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Triathlete Blog

Lessons Learned

By November 9, 2010July 20th, 2015No Comments

This past weekend, I raced another 5K.

You might be wondering why. What is the point of racing a 5K. It’s certainly not very long nor anything like a triathlon. But right now it’s manageable, it’s motivating and it’s fun. When you can combine those 3 things in a goal, you know that you’ll go after it 110 percent. When you do that, you’ll likely reach your goal. And once you reach it, you’ll want to set another. This is the process of bettering yourself. It’s contagious, it’s what fuels our performance.

Three weeks ago, I set a baseline at the last 5K. I was ahead of where I thought I would be, off to a good start. Considering I didn’t run for 5 months, I wasn’t sure what kind of pace I could hold. But I knew that my body would quickly remember how to get back into running if I kept after it. The beauty of being a runner is that once you go through the painfully slow adaptation process when you start running, it will never take that long to go through that process again. Your muscles have memory. It will come back to you much quicker than you think.

I’ve also been doing these little races to get back into the habit of racing. To put myself into a situation that requires me to hurt a little, to react and implement a strategy. Racing – real racing – is more than just showing up and doing it. It requires a plan, and then the confidence and wherewithal to implement that plan. Coming up with the plan is easy. Implementing it under stress and pain is much more difficult. It takes a lot of practice!

Driving to the race, the brisk 22 degree temperatures had left a layer of icy frost on all of the grasses. The morning looked cold, it was cold. But I knew by 9 am it would be at least 30 degrees and to me – that’s close to perfect running weather. Once at the race site, I warmed up though it didn’t feel like much of a warm up. I was in full fleece tights, a hat, gloves, two tops. I had barely broken a sweat! I peeled off the layers and did the second part of my warm up with a few strides. Then I was ready. Time to head to the start line.

Once there, I found a few of my athletes positioned all around me. Doug and Todd were trying to convince me to start with the 6:00 mile group. Ha! Not yet, boys. Noel was nearby, sneaky, I never did see him in the race. Jill was trying to get away from me as much as I was trying to get away from her.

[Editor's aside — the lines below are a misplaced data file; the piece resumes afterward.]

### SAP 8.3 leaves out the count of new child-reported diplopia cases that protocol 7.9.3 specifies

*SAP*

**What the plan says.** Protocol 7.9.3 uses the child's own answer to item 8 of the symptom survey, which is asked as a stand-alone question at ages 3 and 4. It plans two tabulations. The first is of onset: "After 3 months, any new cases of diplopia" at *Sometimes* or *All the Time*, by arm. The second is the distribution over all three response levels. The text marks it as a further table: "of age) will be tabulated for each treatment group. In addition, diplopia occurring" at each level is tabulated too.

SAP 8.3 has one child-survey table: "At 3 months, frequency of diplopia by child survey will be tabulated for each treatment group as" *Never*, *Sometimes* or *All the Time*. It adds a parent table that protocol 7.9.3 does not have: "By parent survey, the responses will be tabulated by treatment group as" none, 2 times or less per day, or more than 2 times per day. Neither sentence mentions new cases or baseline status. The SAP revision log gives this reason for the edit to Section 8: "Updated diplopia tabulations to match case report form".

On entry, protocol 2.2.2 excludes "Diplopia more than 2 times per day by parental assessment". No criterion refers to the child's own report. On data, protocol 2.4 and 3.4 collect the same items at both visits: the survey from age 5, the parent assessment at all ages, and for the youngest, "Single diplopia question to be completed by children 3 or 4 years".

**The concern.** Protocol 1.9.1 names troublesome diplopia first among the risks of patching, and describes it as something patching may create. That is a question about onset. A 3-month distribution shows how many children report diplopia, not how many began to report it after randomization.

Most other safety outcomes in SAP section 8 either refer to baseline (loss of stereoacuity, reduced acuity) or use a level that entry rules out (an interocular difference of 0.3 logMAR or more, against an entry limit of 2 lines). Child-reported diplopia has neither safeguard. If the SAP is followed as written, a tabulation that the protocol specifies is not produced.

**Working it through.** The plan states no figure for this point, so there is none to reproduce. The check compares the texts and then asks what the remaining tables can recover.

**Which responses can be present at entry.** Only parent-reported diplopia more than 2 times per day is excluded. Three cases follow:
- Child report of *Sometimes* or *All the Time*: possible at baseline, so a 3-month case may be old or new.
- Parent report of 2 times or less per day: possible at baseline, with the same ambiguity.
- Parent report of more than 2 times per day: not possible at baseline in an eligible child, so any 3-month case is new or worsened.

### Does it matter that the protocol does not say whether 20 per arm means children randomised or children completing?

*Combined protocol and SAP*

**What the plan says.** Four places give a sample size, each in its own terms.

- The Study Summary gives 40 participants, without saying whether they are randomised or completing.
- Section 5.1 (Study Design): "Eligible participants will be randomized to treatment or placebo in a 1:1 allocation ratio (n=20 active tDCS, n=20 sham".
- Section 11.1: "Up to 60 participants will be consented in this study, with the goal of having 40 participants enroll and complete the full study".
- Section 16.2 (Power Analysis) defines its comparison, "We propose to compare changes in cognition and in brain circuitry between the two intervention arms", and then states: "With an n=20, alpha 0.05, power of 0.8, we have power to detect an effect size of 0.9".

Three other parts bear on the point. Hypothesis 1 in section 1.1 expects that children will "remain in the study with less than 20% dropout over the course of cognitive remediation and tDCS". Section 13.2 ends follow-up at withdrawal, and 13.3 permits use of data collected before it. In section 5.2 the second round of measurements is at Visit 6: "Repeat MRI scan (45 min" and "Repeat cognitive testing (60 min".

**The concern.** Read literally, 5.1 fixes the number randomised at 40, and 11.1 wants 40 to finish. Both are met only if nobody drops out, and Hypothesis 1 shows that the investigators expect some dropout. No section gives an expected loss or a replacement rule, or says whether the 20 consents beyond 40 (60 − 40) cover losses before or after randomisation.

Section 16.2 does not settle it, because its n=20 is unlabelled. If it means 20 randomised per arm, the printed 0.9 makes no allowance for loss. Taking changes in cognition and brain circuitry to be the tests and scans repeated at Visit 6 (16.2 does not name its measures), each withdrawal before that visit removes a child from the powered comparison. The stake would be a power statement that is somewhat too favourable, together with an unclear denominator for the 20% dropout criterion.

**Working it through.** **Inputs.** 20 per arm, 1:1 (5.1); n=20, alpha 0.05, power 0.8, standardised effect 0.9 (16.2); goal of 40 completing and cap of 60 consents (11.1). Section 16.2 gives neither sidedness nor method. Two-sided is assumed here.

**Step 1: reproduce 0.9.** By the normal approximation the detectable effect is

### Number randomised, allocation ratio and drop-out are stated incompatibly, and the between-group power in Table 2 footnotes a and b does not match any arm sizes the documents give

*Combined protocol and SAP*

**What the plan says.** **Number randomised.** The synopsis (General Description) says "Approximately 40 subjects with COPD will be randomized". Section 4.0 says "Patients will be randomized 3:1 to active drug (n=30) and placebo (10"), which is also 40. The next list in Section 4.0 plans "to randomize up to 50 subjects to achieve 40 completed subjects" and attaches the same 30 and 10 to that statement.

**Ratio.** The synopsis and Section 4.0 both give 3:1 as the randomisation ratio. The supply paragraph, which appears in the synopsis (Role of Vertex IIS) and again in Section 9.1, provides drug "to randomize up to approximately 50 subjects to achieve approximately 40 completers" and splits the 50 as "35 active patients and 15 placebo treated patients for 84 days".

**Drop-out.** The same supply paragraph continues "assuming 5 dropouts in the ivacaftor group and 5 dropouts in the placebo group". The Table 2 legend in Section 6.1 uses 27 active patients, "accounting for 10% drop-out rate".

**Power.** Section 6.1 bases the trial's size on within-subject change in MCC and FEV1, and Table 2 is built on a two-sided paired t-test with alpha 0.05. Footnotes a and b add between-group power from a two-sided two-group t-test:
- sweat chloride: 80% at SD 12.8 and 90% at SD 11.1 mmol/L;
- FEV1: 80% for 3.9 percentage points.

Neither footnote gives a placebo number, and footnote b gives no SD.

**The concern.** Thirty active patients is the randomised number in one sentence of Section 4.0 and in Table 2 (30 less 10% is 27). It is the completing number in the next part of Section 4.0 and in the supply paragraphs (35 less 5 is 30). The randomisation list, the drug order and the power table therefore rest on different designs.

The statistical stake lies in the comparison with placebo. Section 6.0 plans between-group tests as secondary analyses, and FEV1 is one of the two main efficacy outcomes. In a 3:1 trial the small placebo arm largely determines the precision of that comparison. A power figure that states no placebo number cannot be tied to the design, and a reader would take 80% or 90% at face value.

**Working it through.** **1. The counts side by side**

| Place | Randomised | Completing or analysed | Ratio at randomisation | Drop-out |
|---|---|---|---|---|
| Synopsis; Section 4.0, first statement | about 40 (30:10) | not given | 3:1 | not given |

The cannon went off – literally, they fired a cannon but that’s what you get for racing at a war museum, and the race began. Immediately, Jill was ahead of me and I hung back for a few minutes, just easing into it. By the half mile mark, I zipped to get right next to her where I stayed for a little bit. Running along together, I realized something: I can either run this safe pace with Jill hanging on my shoulder the whole way and hope I pip her at the line or I can take a risk to get away.

Decisions, decisions. THINK FAST! Sure, this pace feels a bit too fast and I suspect if I pick it up it will only hurt more but it’s now or never and what’s 3.1 miles of pain anyways. And then I remembered my race from 3 weeks ago. I got pipped at the line for 3rd place. What felt like a big gap was a girl beating me by only 6 seconds. I couldn’t give it my all for 6 seconds? I couldn’t hurt worse for 6 seconds? I read something from a professional runner that said the only way to outkick someone at the line is to get aggressive. It has nothing to do with training. You either want it or not. I told myself going into this race that I would be more aggressive. I wouldn’t get outkicked and I would go harder after it. And so it was decided.

I was going for it.

BAM! I hit the first mile. The good news is that I can run a 6:00 mile again. The bad news is that I can hold it for about…a mile before my body screams out WHAT THE HELL ARE YOU TRYING TO DO TO ME!? From there, the course undulated through a twisty golf course with sand thrown on the path to cover up icy patches. I was picking up the pace, passing men and using the next one ahead of me to chase after then hang right behind before making a move again. I knew I was the first woman and in my head I kept saying WIN WIN WIN. I’ve never gone to a race knowing I will win, rather knowing that I would give it whatever it takes to win.